With the introduction of three different vaccines against COVID-19 and now a booster shot, the hesitancy to be vaccinated has not slowed down. Indeed, although the vaccine has been required for many to return to their occupations or education, I’ve heard several times from individuals that they would not be vaccinated if it weren’t for this mandate.

Vaccine misinformation continues to permeate our society through social media, blogs and community and religious based organizations. It’s essential that we draw from credible and research-driven sources when making decisions about the vaccine.

I’ve provided a few digestible links that underscore the science behind vaccines and why their criticisms are unfounded that I highly encourage you to look at in case you are interested in learning more or want to refer others to them.

In order to keep our community safe, we must leave our ego (and myth) at the door and get vaccinated. For the betterment of our community, it is undoubtedly worth it.

Resources:

Center for Disease Control

Department of Human Health Services

3 Comments

  1. Most of the vaccines of which you have spoken have decades of research and trials and historical data. The so-call covid vaccine does not. Nor does it prevent you from contracting the virus. Nor does it prevent you from infecting others. And as we have seen from Omicro, protect you from variants.

    A lot of the science is missing. And when the drug companies hire third party testers who fudge the research, how can you really trust something that we have no idea what side effects are going to appear in 5 to 10 years. And given that the companies are immune to law suites, can you trust it. Remove the immunities to being sued and that alleviates a lot of resistance.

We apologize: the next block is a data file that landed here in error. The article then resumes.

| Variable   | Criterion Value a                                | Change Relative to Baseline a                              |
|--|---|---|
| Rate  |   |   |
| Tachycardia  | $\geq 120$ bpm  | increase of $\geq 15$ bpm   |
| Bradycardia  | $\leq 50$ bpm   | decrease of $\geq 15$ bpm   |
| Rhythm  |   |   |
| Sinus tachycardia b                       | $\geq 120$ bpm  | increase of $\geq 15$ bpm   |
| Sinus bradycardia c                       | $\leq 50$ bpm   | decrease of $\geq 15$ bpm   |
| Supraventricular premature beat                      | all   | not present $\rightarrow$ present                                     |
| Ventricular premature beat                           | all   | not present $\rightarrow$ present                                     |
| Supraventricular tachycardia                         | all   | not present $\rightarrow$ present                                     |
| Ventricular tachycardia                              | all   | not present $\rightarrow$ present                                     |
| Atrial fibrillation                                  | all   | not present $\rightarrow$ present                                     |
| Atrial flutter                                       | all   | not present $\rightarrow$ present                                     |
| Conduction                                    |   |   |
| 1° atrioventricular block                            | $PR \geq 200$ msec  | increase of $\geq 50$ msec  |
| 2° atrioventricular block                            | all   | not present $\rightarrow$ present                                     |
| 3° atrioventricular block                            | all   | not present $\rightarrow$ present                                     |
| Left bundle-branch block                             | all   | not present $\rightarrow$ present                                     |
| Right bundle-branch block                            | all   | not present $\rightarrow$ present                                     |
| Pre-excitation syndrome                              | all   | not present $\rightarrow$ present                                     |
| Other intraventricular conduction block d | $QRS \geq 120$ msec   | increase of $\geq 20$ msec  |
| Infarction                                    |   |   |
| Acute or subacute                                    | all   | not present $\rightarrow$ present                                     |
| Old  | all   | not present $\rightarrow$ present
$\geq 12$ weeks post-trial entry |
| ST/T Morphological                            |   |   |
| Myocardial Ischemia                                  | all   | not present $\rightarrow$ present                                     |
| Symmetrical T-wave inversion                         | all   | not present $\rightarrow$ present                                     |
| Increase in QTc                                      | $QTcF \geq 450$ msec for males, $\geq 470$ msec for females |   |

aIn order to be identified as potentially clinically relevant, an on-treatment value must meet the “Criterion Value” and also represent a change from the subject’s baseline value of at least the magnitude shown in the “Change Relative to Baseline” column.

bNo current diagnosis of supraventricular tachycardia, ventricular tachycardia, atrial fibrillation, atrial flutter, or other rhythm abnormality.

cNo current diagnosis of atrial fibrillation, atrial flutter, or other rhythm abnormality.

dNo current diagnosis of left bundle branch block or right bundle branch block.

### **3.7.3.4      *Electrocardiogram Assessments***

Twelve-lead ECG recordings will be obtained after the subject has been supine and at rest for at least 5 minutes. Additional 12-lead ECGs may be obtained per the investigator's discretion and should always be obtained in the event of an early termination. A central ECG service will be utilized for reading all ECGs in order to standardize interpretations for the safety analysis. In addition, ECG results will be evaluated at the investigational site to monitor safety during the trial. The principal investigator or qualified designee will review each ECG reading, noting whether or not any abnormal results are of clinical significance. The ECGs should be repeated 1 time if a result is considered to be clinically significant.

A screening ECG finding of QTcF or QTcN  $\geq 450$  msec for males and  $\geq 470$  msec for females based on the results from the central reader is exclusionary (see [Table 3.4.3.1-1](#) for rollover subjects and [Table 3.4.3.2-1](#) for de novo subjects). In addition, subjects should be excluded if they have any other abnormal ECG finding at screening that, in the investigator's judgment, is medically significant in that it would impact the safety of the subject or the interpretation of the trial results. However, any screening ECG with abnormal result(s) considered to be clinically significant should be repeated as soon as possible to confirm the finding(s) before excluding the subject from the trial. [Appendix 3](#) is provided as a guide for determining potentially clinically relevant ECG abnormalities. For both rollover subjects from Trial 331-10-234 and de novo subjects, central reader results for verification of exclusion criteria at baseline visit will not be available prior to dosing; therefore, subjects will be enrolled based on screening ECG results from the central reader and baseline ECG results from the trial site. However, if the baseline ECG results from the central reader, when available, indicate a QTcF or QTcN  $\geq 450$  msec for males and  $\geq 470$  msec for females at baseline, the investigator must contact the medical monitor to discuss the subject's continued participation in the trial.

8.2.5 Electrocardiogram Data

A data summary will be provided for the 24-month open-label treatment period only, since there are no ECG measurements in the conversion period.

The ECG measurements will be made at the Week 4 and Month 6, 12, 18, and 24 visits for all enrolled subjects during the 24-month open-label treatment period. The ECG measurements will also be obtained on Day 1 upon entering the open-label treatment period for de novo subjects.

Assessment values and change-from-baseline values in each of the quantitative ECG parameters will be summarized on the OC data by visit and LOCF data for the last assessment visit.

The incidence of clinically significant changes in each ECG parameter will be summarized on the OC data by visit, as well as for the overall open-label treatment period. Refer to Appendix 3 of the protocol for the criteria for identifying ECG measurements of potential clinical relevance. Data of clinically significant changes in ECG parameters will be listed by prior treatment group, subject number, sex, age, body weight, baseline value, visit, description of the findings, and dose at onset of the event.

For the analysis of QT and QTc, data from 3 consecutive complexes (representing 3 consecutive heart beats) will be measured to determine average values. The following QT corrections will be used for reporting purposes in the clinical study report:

We might just be hearing on the television, “If you took the Covid Vaccine are are suffering…you might be entitled to compensation…” A lot of things approved by the FDA, have been recalled due to side effects.

    • But Covid vaccine does have years of research behind it. When SARS outbroke in Asia, there was a massive influx of funding into finding a vaccine for the SARS-2 virus. The Covid vaccine is that plus a small amount of tweaking. Think about already having a car that is built for the most part and you know it’s tried and tested and works, but you decide to change the something small like the material the windows are made of.

      (Also, yes you are not 100% immune – but imagine what kind of catastrophes we have if we drove without seatbelts or drunk driving protections. There are levels to protection, and rarely is one going to be 100% safe. Take a look at a simple graph showing #of deaths among the vaccinated and # of deaths among the unvaccinated – you will find that there is a huge discrepancy.)

      We’re not going to change each others’ minds, but just wanted to express that for other readers – have a good day!

  2. So people are avoiding this vaccine because they think it causes autism? Must be that. No care to go into the real reasons why people are vax hesitant? I guess they’re all just social media zombies and religious fanatics. Question for the author – how many shots would someone have to take in order for you to feel safe? Surely 3 inside of one year cannot be enough.